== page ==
‘We have a voice’ — artist confronts Saudi Arabia’s male guardianship laws

In 2012, an artist and activist who goes by Ms. Saffaa was finishing an honors degree at the University of Sydney when she was told by the Saudi Arabian government, which sponsored her, that she needed to live with a male guardian to supervise her. She was in her early 30s and hearing that was, in her words, “humiliating.”

This is common practice in Saudi Arabia, according to Human Rights Watch. Guardian laws there require women to have the consent of a man, such as a husband, father, brother or son, in order to access many key facets of life. That includes the ability to marry, attain health care, exit state shelters and prisons, and some companies still require it of their female employees.

For years, Saudi activists have fought against these laws and now the rest of the world is starting to pay attention. Online, the Saudi are using the work of one woman in particular: Ms. Saffaa. “I think my work has instigated a lot of conversation around what is feminine and what is power.”

Four years ago, Ms. Saffaa, who grew up in Saudi Arabia and lives now in Sydney, Australia, created the hashtag #IAmMyOwnGuardian on Twitter along with illustrations to accompany it. Since then, Saudi women and allies have widely shared them to express dissent to the guardianship laws. In the past 10 years, legal restrictions on Saudi women have hardly relented. However, Saudi women have gained some access to political positions, increased autonomy in the labor market, and efforts by the government to better address domestic violence. And social media has been particularly critical to the growth of the movement because forms of public protest, such as marching in the street, are illegal in Saudi Arabia.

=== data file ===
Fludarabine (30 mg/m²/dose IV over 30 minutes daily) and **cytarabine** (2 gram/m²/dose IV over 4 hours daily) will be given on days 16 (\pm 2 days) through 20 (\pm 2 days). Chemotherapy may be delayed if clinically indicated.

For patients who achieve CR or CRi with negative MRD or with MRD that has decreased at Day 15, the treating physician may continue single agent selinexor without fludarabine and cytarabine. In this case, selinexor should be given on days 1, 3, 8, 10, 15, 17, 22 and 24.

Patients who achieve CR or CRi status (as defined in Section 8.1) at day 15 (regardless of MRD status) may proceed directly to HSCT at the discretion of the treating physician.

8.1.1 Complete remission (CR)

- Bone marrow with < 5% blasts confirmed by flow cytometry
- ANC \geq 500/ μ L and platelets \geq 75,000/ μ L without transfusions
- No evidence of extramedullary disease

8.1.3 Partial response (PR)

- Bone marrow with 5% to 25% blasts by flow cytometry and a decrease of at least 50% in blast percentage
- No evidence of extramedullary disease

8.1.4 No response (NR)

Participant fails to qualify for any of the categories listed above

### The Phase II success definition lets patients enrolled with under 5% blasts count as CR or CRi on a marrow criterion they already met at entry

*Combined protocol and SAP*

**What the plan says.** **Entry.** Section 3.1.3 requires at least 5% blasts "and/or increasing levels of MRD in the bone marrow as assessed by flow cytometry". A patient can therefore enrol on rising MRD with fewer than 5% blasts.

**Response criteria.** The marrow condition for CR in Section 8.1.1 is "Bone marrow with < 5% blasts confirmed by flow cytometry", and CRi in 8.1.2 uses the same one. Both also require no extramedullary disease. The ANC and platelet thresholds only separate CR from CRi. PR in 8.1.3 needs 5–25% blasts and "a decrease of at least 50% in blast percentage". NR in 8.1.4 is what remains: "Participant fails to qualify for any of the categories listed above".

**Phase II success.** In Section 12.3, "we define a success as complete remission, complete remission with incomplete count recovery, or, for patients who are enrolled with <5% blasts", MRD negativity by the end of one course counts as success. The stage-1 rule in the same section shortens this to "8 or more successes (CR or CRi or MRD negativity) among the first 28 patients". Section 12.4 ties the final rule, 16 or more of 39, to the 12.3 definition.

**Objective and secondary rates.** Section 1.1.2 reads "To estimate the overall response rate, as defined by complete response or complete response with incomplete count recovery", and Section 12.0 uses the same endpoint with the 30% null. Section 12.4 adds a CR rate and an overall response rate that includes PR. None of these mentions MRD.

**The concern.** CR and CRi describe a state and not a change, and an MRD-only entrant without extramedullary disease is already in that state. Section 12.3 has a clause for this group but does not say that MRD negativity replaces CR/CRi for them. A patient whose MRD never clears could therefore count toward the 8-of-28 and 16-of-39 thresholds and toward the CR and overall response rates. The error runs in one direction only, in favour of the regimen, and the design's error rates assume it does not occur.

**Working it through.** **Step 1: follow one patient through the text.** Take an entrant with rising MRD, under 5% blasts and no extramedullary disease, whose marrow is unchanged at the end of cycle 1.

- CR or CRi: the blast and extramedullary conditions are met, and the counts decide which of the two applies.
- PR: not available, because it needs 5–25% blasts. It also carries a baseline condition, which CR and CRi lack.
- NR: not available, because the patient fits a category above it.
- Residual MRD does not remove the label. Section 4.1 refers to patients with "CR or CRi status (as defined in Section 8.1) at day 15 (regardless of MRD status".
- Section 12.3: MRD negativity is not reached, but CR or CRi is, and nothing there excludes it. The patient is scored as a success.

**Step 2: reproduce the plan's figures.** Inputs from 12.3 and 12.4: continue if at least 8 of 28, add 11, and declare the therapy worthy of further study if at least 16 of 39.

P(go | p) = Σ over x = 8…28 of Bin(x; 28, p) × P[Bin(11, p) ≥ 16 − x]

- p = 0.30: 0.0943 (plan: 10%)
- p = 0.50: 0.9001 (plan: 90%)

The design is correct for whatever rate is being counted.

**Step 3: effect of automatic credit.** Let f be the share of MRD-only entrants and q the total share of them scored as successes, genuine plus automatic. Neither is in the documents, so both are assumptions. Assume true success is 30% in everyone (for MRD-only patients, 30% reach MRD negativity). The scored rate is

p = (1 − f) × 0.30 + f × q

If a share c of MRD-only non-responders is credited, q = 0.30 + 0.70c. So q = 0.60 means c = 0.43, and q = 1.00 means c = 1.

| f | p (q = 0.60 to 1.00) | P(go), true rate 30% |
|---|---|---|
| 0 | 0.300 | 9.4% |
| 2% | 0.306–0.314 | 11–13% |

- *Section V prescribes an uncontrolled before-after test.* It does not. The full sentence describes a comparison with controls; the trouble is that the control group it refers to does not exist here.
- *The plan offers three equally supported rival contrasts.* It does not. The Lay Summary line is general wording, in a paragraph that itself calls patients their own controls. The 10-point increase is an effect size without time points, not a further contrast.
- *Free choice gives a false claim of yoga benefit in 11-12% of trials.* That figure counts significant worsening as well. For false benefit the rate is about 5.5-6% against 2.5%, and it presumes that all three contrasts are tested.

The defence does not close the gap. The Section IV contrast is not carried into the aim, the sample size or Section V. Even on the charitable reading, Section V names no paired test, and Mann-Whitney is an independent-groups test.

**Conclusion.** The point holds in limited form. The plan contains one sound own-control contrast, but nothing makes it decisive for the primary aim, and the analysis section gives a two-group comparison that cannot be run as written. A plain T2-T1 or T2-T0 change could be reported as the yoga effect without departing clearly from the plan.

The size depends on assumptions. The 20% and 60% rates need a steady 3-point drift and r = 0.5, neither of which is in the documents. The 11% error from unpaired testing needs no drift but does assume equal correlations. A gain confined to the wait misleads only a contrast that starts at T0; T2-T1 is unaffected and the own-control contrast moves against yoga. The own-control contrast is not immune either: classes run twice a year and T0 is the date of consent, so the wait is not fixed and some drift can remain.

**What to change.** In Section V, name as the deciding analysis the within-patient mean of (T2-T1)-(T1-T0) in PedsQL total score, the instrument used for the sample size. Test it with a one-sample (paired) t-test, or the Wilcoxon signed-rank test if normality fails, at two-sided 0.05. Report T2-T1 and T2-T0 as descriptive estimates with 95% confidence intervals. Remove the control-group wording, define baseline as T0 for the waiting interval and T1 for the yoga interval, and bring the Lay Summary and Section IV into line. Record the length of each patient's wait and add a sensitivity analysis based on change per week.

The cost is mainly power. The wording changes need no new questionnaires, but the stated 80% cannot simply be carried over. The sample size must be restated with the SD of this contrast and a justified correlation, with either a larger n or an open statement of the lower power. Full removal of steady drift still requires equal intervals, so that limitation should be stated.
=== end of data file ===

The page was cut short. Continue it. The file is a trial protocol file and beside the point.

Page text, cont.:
We asked Ms. Saffaa about her life as an artist, observer and activist.

How much time have you spent in Saudi Arabia?

I grew up in Saudi Arabia. I lived there until I was 18. I moved [to Sydney] to go back to university. I did my undergraduate degree here, then an honors degree, and then Masters, and now I’m doing a Ph.D. [laughs] I am a perpetual student.

The #IAmMyOwnGuardian movement has garnered a lot of interest lately. What has been your experience with guardianship laws?

Well, I have to go back to 2012, when I was doing my honors degree at [the University of Sydney]. While the Saudi government does sponsor women, women sponsored by the government have to prove that their male guardians are actually living with them. I was an A student, and the only thing that was stopping me from completing my degree was [not] having my male guardian here. The government asked me a few times to prove that my male guardian was with me. At the time I was, I think, 31 or 32, and I found it humiliating, dehumanizing in many ways. And this was a moment that kind of shaped my career, and that’s when I decided to create #IAmMyOwnGuardian.

What’s the history of this movement?